Here is the rear compartment, complete with its own radio, picnic tables, air conditioning vents and electric windows. The B-pillar is quite intrusive though, and must really restrict foot access.
In front of a row of more modern MG’s were this sedan pairing, a late 1940’s Y-Type and a later Magnette. The components weren’t anything particularly special, but MG did have a knack of making the whole greater than the sum of its parts in terms of overall performance and driver feedback.
Here is the interior of the Magnette, which with its half-octagonal speedometer would never fail to remind you which brand of car you are driving.
The Baur convertible version of the BMW 3-series continued the coachbuilder’s previous conversion, before it was replaced by an in-house full convertible version in 1988.
This later Lamborghini Diablo was right outside the entrance, representing one of the event sponsors, but do not overlook the 1970 Citroen H food van in the background.
Our group comprised some pretty staunch Mercedes-Benz fans, so we were happy to see the marque strongly represented, starting with this line-up of mid-size models.
This 220 looks to be one of the locally-assembled models – the original registration plate dates from 1959.
The Fiat Car Club and friends provided yet more variety including a Lancia Fulvia Sport and vintage 503C.
There were plenty of ‘usual suspect’ BMWs, such as the silver 3.0Si coupe, but you don’t often see its sedan counterpart. They are arguably a more sensible buy these days thanks to the rust problems associated with the Karmann body construction of the coupes.
Another rarity was the 323i JPS or John Player Special. This was a unique model to the Australian market, with 70 built in the JPS racing team colours of black with gold striping.
Getting further into the motorsport realm we have this Group B Audi Sport Quattro, the car that revolutionised rallying. This one is used in active competition.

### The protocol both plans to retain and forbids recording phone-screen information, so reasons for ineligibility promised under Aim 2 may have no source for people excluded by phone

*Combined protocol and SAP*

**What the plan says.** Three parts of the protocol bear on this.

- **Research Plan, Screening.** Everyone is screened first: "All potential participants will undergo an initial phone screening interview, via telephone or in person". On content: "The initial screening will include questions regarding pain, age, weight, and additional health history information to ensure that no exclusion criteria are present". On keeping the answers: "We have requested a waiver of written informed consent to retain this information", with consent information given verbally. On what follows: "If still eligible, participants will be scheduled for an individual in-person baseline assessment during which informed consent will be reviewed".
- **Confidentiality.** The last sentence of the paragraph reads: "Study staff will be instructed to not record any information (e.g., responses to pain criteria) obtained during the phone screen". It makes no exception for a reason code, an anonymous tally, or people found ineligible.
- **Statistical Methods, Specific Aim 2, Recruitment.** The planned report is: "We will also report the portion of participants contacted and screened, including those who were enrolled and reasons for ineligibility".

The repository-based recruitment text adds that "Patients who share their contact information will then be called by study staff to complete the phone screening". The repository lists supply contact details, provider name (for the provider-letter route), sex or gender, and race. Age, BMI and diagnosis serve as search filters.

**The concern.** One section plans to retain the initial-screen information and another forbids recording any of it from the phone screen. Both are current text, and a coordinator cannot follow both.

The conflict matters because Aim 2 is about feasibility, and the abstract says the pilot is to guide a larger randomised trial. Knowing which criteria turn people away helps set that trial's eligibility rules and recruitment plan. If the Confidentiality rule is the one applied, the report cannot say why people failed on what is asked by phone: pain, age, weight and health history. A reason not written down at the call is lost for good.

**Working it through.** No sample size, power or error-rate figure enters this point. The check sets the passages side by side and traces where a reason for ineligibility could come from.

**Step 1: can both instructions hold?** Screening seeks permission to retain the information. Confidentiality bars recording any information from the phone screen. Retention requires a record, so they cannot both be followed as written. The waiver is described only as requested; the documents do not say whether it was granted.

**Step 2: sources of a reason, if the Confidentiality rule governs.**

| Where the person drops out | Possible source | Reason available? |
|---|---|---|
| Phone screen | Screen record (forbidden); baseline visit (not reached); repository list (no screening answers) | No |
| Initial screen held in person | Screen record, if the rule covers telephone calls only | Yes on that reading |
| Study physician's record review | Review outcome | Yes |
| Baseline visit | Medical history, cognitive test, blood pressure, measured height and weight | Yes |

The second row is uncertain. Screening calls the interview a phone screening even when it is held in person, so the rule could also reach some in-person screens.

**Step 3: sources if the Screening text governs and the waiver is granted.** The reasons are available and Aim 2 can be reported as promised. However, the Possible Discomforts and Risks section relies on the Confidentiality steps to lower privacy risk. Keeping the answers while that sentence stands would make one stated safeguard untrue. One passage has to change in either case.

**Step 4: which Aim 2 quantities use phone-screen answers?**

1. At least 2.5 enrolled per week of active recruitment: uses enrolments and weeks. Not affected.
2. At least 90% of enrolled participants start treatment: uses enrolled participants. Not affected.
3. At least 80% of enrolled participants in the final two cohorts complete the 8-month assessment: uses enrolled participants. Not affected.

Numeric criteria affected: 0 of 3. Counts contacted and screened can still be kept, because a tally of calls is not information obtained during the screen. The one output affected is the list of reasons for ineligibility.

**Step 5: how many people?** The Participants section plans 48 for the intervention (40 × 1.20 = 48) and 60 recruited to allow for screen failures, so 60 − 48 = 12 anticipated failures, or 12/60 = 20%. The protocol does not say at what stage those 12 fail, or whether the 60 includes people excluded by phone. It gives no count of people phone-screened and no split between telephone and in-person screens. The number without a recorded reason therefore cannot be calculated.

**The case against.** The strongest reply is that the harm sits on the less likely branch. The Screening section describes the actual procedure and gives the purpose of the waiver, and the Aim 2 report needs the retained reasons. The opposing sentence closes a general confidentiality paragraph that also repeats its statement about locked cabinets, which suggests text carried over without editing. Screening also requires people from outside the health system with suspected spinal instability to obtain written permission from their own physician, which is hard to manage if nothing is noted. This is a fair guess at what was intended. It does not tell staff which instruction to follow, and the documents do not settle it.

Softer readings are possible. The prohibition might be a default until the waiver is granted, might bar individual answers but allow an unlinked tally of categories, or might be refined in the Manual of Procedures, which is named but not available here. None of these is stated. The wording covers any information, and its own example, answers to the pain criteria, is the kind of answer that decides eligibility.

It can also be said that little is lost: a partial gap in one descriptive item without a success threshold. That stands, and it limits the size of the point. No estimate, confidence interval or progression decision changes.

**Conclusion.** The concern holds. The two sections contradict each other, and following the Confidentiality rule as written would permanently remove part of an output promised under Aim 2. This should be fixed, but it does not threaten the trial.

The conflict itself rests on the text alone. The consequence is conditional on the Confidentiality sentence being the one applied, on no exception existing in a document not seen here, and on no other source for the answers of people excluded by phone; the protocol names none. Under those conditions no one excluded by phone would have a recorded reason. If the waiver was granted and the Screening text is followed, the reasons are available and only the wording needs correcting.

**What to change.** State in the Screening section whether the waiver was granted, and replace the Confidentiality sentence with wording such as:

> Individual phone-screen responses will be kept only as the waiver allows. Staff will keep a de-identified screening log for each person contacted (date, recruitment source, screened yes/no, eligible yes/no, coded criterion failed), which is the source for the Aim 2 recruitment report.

Next is a unique Nissan Stanza. The last time I saw this car a couple of months ago it was plain black, but now is painted with a dreaming by Alice Springs artist Charmaine Pwerle prior to this years’ Classic Outback Trial.
This aerodynamic hatchback 1971 Citroen GSA was remarkably ahead of its time in many ways. Of course the hydropneumatic suspension was not to catch on, and even Citroen no longer offers it.
A row of late-model 2CVs are also similar, but reflect different uses. The middle one was rebuilt to travel all over Australia, it was stated that its cruising speed is 100 km/h on bitumen and 80 km/h on corrugated outback roads. There aren’t many vehicles that would match that, including 4×4’s, thanks to the 2CV’s supple, long-travel independent suspension.
This Morris pairing of Oxford and Minor represents BMC at arguably when they started to lose their way. The 1955-56 Oxford Series 2 was struggling to stay competitive, while the again-updated Minor from the same era was as good a long-term strategy as today’s retro cars. There was some ongoing development, but a lack of investment would tell as time went on.
To jump back into the more exotic realm we have a near-matching pair of De Tomaso Pantera and Ford GT40 in sinister black.
We’ve had commentary on the prevalence of Mustangs at shows recently, and like many commenters we also basically ignored the Mustang club display. Time was of the essence and the cars inside were calling, but this gold fastback stood out because it looked like it has seen quite a bit of enjoyment.
More next week, when we head inside.